When people talk about deployment, one thing that often comes up is money. How do taxes work? How much do people spend on deployment? What do you do about the bills? What’s the best way to save? The answers to these questions are different for everyone, and many of them depend on the specifics of the individual deployment and the person or family. While there are a million variables, the biggest one is whether you’ll be in a Combat Zone Tax Exempt (CZTE) area. But whether you’re CZTE or not, there are a lot of things to consider.
Many people qualify for extra or special pays or allowances while they are deployed, but there are a few situations where you lose some pay or allowances, too.
The most common extra pays and allowances during deployment include:
- Family Separation Allowance starts after 30 days: $8.33 per day, up to $250 per month
- Hardship Duty Pay for location or mission: $50, $100, or $150 per month
- Imminent Danger pay: $7.50 per day, up to $225 per month Hostile Fire pay: $225 per month, not pro-rated
The most frequently “lost” money during deployment is if you lose Basic Allowance for Subsistence (BAS) because your meals are being provided for free. This doesn’t happen in every situation, but it can and does happen.
As a rule, housing allowances remain at the service member’s duty station, unless they are in a specific situation like an individual augmentee assignment.
There may also be more money in your paycheck because taxes aren’t being withheld – see the taxes section below.
Deployment-related spending changes vary dramatically from deployment to deployment and from family to family. Even in my own family, we’ve gone from one deployment where I worked two jobs, my husband had three short port calls to the same location, and we spent every single dollar paying off debt and saving, to another deployment where we spent a ton of extra money on babysitters and household help because I was pregnant with three teeny kids.
There are two sides to the deployment spending issues: ways you might save, and ways you might spend more.
If you’ve been through a deployment before, you can probably think of some things to add to this list above – please share your experiences in the comments!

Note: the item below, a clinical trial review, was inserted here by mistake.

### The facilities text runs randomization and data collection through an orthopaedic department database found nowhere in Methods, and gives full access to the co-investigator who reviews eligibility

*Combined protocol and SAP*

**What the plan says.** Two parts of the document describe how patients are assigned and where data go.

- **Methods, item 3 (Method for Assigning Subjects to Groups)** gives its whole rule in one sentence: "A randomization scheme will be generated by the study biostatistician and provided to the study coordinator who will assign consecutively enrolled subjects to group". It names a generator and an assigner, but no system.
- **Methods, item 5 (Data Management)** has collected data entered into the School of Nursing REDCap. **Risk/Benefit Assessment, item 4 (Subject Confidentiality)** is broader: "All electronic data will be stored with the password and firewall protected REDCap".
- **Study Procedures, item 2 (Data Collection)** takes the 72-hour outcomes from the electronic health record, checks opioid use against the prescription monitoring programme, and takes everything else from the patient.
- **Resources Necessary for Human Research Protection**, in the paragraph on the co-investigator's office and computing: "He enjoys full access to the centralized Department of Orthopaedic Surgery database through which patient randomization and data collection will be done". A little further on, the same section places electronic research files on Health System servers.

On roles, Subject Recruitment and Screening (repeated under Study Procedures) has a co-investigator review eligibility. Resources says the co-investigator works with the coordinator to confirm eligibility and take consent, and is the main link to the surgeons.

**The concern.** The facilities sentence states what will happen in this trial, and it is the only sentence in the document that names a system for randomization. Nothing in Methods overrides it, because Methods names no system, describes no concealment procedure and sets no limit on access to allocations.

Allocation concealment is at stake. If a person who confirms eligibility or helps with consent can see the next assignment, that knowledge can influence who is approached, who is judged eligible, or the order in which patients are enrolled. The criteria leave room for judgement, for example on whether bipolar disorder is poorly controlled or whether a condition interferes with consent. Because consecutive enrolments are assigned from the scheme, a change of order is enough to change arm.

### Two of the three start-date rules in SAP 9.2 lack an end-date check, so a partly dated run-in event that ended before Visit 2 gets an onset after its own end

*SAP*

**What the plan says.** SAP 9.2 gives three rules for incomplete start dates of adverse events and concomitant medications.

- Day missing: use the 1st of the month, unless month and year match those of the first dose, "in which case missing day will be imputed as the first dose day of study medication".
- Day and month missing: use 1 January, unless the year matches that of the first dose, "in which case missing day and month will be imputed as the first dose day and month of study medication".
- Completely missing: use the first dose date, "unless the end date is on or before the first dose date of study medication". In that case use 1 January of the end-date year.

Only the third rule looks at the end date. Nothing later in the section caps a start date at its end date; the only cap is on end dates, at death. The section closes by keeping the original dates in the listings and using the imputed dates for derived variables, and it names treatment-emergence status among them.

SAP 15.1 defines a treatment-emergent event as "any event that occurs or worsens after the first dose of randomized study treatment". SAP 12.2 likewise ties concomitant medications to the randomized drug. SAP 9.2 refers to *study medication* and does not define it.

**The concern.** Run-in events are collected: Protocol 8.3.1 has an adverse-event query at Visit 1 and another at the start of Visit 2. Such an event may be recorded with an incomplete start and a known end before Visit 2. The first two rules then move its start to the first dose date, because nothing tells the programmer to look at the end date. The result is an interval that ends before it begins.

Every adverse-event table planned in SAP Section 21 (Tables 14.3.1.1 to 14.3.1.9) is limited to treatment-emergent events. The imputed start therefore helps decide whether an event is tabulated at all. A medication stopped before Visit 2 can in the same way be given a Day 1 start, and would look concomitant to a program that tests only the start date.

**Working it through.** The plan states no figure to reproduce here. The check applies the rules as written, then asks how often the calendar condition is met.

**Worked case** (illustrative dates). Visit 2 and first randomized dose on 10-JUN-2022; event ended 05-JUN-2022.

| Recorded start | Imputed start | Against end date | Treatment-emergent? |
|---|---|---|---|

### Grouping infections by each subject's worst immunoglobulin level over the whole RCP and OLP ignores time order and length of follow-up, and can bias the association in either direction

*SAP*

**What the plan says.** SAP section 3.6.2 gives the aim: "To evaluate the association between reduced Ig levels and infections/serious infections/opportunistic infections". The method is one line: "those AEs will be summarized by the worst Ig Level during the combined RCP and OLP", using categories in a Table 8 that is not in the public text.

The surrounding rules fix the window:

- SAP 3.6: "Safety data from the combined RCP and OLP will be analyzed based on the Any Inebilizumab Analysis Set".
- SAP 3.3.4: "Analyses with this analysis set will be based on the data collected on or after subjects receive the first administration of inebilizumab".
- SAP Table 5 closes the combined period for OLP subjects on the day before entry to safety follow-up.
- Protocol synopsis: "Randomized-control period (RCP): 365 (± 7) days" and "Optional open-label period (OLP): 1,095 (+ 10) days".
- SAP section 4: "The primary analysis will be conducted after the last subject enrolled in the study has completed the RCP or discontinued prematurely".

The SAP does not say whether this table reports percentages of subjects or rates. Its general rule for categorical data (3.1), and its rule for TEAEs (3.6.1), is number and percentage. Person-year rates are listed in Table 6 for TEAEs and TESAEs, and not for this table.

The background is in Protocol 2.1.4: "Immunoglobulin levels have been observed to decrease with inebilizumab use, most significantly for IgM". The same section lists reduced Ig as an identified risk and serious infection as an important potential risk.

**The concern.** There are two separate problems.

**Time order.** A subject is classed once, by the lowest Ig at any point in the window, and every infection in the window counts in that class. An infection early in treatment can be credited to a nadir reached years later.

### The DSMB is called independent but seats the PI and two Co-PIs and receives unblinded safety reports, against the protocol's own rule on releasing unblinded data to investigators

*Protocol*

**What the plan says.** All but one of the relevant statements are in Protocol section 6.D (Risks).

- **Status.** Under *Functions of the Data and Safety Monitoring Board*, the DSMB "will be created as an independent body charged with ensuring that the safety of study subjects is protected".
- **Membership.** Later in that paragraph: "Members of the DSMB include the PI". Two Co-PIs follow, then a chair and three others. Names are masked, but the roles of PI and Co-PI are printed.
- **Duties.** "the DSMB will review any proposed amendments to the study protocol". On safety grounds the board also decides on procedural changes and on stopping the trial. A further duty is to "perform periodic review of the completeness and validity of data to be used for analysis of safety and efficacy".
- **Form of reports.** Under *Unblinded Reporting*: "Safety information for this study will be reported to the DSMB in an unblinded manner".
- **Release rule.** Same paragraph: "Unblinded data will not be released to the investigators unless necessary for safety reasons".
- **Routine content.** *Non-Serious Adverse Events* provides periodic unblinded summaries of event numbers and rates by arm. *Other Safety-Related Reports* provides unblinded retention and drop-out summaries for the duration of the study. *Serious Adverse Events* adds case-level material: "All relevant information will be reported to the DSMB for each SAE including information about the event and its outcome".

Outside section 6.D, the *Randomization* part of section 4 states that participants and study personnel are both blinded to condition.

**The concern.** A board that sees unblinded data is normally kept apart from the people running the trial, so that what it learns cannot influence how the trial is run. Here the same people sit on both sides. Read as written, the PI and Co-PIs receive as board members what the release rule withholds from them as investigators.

The whole “tax-free” thing can be super-confusing, but it doesn’t have to be. Let’s start with a couple of things to know:
- You have to be in a designated CZTE in order to be “tax-free.”
- It can take a while for the paperwork to catch up with your location.
- Base pay, up to a certain amount, is tax-free when you’re CZTE.
- Most stuff should happen automatically – you shouldn’t be doing any extra math when you file your tax return.
While you’re actually in the CZTE, the most important part is that you’re not having taxes withheld on your pay. Typically, commands do a pretty good job of making sure that paperwork is up-to-date. It may not happen immediately, but it usually happens without you having to do anything. Suddenly, your paycheck is larger, because there is no withholding. Ka-ching!
When people start to truly get confused is when it is time to their income tax return the following year. I get emails asking me, “Where do I deduct my combat zone money?” or similar questions. You shouldn’t be doing any special math on your income tax return, with the exception of a few credits that let you count CZTE income as income in order to qualify for those credits, but that’s pretty clearly marked. Your W-2 Wage and Tax Statement should reflect your taxable income in Box 1 – the CZTE income isn’t included here, so there’s no math to do. The money earned while you are in a CZTE will be shown in Box 12a, with a code Q beside it, in case you need it for one of those special situations. Your W-2 should also show the lower amount of money you’ve had withheld during the year. When you do your tax return, the CZTE income and lower withholding is already factored in because it’s already shown on your W-2.
Whether or not you get a larger refund, owe money, or come out just the same will depend on a wide variety of factors, including your other income, your family size, any other deductions you may be able to take, credits, etc. In theory, the idea is that you should be coming out close to the same on your tax return. In reality, sometimes being CZTE makes you eligible or not eligible for certain credits that change your situation a lot.
Now, if your W-2 is wrong, that’s a whole different situation and needs to be handled through the Defense Financial and Accounting Service (DFAS). You can’t just change the numbers on your tax return; you need to get an updated W-2 that has the right information on it.
Thrift Savings Plan
If you’re deployed to a CZTE, you have a unique opportunity to really sock away some tax-free money into your Thrift Savings Plan (TSP) accounts, and/or contribute more than you usually can, and/or beef up your taxable accounts. There are three main thing here: tax-free income, higher contribution limits, and the times where it makes more sense to put that money in a taxable account.
At the most basic level, contributing money into your Roth TSP account while you’re in a CZTE is a win-win-win: the money goes in tax-free, it grows tax-free, and it isn’t taxed when you take distributions. It’s one of the few ways you can ever get completely tax-free growth on money.
- If you’re not contributing to TSP now, start!
- If you’re contributing to traditional TSP, Roth might be the right choice for you during deployment.
- If you’re already contributing to a Roth TSP account, tighten up that belt and figure out how you can increase your contributions!
Under normal circumstances, the Elective Deferral Limit of $19,500 (2020) is how much you can contribute to your TSP account each year. However, during times when you are in a CZTE area, you can contribute up to the Annual Addition Limit of $57,000 (2020). That’s a lot of money! Both of those numbers increase by $6,500 if you’re age 50 or above!